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Borderline Personality or Emotionally Unstable Personality are personality disorders. They may be characterised by having problems with interpersonal relationships, low self worth, and confused perception of others.

The causes of BPD or EUPD are not fully understood but it is believed that genetic and environmental factors both play a part. Childhood trauma is another potential trigger.

You may get a diagnosis of BPD/EUPD if you have a history of:

  • Intense but unstable personal relationships with others
  • Self damaging behaviour
  • Impulsive or dangerous behaviour
  • A distorted sense of self
  • A fear of abandonment
  • Intense emotions that can last for hours or several days and change suddenly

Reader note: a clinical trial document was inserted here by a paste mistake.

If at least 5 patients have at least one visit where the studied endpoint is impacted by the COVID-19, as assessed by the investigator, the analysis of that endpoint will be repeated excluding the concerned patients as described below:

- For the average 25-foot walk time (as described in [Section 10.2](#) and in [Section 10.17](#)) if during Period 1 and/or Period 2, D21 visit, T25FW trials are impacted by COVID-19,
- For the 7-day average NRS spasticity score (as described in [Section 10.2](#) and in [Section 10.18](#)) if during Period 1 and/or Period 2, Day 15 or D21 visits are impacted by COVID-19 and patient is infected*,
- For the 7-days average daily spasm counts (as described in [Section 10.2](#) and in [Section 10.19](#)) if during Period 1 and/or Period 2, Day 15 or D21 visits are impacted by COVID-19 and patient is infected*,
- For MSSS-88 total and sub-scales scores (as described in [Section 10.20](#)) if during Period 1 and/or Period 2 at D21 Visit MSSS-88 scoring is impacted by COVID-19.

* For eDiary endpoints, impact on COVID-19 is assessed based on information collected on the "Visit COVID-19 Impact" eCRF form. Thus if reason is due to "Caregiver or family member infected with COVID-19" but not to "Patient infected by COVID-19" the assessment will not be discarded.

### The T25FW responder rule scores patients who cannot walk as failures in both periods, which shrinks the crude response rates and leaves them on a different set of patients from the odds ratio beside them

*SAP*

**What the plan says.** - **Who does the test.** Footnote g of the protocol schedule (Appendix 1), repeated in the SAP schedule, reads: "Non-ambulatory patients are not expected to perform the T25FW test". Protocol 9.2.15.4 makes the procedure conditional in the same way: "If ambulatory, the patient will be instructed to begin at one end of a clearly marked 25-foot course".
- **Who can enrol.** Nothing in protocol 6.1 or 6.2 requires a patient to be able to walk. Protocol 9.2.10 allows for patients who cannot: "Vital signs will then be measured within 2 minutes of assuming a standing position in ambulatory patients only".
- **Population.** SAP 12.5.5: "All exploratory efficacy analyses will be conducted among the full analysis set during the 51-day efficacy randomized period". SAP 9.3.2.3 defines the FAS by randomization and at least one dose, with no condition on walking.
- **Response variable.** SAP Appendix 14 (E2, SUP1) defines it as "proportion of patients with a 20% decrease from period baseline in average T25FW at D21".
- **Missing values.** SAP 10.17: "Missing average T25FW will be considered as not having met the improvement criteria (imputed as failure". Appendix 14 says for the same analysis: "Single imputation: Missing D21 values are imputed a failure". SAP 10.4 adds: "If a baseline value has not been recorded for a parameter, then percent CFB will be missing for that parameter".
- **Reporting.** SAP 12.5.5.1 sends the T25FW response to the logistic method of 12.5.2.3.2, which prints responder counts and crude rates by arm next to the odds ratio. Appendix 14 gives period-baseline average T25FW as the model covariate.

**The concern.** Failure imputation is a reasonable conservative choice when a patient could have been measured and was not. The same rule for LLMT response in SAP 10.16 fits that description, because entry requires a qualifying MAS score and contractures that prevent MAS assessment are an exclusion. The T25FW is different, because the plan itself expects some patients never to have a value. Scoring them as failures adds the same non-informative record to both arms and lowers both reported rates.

• Dissociation
  • Strong feelings of anxiety or feeling empty
  • Moods which swing from high to low rapidly. A feeling of going from 0-60 in 5 seconds flat.
  • Finding it difficult to understand or identify moods or emotions that you are feeling.

A licensed mental health professional should carry out a diagnosis of BPD, for example psychiatrists, psychologists or clinical social workers. In order to get a referral to these professionals, you will first need to seek support from your primary care doctor. A diagnosis will usually include a thorough interview that discusses your life and your symptoms, a medical exam to rule out alternative causes for the problems and taking a family medical history.

Treatment for BPD/EUPD is usually a combination of medication and psychological treatment. Therapies such as CBT or DBT can be helpful in teaching you to manage your condition. Medication is not a cure but it can help to reduce the symptoms to a manageable level.

If you suspect that you or anybody close to you is suffering from BPD please seek the support of a medical professional to help put you in touch with the right services for you.